When Maryland wrestling was down 19-9 to Drexel and 17-12 to Duke following the 174 bouts, prospects were not looking up.
The Terps were desperate to grab wins in their only tri-meet of the campaign but hadn’t quite put themselves in a strong position, continuing an early-season theme of missed opportunities.
But the script didn’t write it that way on Saturday afternoon at Xfinity Pavilion when Maryland pulled off not one, but two improbable comebacks.
The surges were sparked starting with the 184 bouts and were led by three of the Terps’ most experienced wrestlers: Kyle Cochran, Jaron Smith and Zach Schrader.
“I’m still feeling pretty good, even when we’re behind on 184 because I trust [Cochran and Smith] before me,” Schrader said.
Cochran faced off against Bryan McLaughlin and took control of the match with an ankle grab and a takedown in the second period. Cochran took a 4-2 lead and didn’t look back, cruising to an 8-5 decision victory.
Now down 19-12 to the Dragons, Maryland needed a major decision or more in the last two bouts to have a chance at winning. Smith was able to solve that issue very quickly — and in a big way.
Smith got Santino Morina in a cradle and scored a takedown to quickly go up 2-0 in the first period. And a near-fall gave Smith a huge cushion over Morina in the second period.
With the third period winding down, knowing that every point was crucial, Smith rode Morina to earn a crucial point and a technical fall win, 17-2, as the deficit was suddenly just two points 19-17.
“At the end, I have to get the ride out in order to get that tech fall, ” Smith said. “You start thinking about it more as the moment pops up.”
Smith’s clutch riding time set Schrader up in a closer role at the heavyweight matchup against Eli Anthony, with the dual on the line.
Holding a comfortable 8-3 lead going into the third period, Schrader found that finisher mode in the third period and beat Anthony for a major decision, clinching the first win of the day for the Terps.
“Thankfully, these other two guys took the pressure off me,” Schrader said. “I was able to go out and just kind of wrestle a little bit more free and do what I wanted to do.”
It was déjà vu for Maryland later in the afternoon.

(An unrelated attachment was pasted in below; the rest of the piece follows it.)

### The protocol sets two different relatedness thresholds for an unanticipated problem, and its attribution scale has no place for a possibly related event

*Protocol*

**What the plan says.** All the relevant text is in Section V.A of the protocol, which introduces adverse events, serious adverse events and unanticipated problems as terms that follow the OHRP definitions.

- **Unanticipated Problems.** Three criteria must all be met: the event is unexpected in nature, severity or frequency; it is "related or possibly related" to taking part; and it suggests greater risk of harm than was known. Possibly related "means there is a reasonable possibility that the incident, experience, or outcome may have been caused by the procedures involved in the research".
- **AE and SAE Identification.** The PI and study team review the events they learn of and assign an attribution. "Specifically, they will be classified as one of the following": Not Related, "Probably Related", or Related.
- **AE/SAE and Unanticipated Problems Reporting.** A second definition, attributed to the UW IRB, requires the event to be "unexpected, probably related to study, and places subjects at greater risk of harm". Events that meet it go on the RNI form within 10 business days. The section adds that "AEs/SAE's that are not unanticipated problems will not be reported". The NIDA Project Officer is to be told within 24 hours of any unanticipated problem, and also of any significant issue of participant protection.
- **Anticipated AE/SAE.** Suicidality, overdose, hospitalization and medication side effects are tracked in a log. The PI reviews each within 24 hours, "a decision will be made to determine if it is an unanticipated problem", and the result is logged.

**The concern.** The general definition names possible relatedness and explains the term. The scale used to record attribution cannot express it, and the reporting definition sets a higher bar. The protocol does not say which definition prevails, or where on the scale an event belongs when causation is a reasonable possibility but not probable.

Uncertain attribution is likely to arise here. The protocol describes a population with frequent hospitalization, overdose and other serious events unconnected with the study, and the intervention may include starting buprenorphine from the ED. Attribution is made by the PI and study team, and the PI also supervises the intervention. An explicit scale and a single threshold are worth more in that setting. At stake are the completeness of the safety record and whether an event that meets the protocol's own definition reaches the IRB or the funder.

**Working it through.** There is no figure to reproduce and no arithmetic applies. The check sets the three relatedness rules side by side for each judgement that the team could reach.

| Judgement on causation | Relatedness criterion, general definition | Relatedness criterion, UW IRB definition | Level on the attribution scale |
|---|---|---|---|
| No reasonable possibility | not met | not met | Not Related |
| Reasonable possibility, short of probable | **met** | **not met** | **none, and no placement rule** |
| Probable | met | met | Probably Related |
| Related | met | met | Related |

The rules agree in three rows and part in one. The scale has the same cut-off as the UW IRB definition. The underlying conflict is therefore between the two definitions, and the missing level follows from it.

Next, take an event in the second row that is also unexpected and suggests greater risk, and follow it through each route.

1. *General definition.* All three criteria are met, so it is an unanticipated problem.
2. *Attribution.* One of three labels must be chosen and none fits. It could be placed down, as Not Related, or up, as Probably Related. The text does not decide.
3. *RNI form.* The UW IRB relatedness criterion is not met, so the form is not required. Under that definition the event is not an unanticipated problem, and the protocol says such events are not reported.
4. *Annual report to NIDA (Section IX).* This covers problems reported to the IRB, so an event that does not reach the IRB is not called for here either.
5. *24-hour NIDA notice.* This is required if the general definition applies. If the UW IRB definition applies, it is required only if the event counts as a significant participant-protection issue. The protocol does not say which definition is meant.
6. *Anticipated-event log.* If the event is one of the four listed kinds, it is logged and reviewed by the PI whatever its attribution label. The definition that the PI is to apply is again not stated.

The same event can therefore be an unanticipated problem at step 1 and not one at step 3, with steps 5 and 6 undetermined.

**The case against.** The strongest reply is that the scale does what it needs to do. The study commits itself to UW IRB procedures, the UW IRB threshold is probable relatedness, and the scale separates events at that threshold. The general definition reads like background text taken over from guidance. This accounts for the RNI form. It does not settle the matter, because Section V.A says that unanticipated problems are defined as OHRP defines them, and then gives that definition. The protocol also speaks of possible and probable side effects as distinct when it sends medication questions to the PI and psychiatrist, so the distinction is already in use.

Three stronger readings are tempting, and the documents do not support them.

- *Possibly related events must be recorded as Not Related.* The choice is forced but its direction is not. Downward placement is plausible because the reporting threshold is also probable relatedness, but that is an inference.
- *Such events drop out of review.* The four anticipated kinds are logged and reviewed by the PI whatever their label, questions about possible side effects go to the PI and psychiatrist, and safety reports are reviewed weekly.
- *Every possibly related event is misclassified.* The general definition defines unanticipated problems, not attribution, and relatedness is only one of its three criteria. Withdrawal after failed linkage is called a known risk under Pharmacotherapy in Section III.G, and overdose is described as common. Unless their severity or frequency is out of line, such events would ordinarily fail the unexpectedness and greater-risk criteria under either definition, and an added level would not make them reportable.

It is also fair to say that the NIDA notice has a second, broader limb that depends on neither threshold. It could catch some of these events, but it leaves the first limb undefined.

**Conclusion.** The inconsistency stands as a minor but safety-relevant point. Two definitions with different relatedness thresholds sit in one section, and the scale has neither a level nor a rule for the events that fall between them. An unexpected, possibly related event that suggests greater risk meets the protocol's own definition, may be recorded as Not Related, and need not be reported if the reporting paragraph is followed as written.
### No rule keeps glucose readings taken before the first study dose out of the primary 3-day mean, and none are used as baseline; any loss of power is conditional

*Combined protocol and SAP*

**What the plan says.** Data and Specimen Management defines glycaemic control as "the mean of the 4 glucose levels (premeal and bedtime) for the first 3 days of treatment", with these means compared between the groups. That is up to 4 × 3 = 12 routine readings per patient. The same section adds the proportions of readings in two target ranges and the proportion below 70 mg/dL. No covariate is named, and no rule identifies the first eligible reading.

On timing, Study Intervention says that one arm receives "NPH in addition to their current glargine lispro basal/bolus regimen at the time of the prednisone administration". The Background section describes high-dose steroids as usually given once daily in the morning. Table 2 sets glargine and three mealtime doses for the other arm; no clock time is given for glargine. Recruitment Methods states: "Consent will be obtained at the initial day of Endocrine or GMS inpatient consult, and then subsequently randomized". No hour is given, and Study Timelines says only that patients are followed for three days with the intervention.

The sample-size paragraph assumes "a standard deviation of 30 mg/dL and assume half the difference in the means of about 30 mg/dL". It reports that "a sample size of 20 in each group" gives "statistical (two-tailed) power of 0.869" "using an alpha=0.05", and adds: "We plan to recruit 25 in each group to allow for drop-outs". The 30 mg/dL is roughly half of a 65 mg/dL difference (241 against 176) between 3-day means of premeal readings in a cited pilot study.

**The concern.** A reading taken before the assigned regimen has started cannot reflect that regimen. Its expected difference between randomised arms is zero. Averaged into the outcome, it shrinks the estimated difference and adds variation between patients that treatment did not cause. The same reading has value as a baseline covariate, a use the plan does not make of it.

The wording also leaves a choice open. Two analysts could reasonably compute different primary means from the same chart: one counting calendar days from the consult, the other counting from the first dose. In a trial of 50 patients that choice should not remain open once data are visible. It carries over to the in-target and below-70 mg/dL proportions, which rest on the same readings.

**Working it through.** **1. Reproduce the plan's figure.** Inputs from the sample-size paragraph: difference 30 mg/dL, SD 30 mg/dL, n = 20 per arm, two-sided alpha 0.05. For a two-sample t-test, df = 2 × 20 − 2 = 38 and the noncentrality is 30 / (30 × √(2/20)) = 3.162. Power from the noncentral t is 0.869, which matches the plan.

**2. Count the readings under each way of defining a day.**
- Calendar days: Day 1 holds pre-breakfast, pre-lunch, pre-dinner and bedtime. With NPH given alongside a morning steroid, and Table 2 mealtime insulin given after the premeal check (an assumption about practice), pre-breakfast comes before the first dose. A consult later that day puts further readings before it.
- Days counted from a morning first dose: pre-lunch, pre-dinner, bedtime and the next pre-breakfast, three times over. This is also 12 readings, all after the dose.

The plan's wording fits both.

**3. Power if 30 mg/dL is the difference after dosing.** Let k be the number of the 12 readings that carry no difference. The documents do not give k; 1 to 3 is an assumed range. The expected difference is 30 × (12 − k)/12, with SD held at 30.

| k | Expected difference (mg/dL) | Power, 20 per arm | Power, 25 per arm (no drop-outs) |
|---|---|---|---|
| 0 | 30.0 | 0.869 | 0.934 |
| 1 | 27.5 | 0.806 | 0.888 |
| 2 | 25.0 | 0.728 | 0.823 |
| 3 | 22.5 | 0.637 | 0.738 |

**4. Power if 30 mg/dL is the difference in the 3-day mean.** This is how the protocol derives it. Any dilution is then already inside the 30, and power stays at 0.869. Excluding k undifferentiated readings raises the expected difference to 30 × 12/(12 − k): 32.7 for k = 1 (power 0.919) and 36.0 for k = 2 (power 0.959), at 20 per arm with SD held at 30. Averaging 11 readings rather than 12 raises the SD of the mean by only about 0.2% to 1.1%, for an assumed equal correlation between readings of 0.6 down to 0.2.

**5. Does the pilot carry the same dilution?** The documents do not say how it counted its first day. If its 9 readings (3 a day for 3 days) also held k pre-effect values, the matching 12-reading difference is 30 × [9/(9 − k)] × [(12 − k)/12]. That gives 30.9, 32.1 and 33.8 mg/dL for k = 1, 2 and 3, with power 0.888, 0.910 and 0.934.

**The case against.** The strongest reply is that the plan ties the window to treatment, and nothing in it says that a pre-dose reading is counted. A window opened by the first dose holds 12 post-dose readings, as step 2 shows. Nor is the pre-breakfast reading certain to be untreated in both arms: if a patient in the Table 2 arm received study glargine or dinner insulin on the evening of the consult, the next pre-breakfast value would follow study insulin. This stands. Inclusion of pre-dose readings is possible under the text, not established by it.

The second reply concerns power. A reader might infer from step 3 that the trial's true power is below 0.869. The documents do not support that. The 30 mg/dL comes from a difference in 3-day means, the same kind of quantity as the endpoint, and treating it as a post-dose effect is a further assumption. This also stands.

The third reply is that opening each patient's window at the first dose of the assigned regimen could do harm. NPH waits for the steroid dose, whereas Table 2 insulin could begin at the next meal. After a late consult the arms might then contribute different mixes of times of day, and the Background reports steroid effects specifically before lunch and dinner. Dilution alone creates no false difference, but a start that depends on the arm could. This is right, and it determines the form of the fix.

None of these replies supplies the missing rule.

The Blue Devils’ No.7 Matt Finesilver appeared to get a back-breaking major decision over Dominic Solis. Down 17-12, Cochran had to start off another rally with little room for error. The Terps’ captain went to work early and got a quick takedown in the first 20 seconds of the bout.
But the attention was in the third period, with Cochran searching for a major decision victory late. He started the period up 9-2 and was able to secure a takedown, riding out the rest of the period to earn a needed 13-3 major decision victory.
Smith was up next looking to make an impact, this time against Kaden Russell. It wasn’t a contest once it got to the second period. Smith reversed Russell’s hold and put him on his back for a near fall. In the third period, Smith took his opponent to the mat for yet another takedown and near-fall, leading to a major decision victory of 15-2 and making it 20-17 for Maryland.
Up came Schrader with his second chance of the afternoon to close it out against Jonah Niesenbaum.
In the third period, Schrader got a key escape to tie it 4-4 and was building momentum looking for the dagger takedown. Niesenbaum fought off every attempt by Schrader, and sudden death was required to decide the dual.
Against Pittsburgh, Schrader found himself in sudden death against Jake Slinger and lost gambling for a takedown that didn’t pay off.
That experience was helpful on the day with much higher stakes as the Terps were 0-5 in sudden death situations entering this bout with the dual on the line.
Nisenbaum went for his own takedown and Schrader countered, performing a spinning takedown and getting Maryland a win over its old rival and a tri-meet sweep.
“[Nisenbaum] made the same mistake that I did against [Slinger],” Schrader said. “I kind of knew that was coming so I definitely learned from that.”
Being the lone-ranked wrestler on the team, Schrader’s improvement from his mistake against the Panthers to the closing moments of the Duke match was a big reason the Terps walked away with a sweep rather than settling for a split on the day.
“[Schrader] really did a good job of putting himself in position to win a match, he executed and capitalized,” head coach Alex Clemsen said. “I was really happy for him.”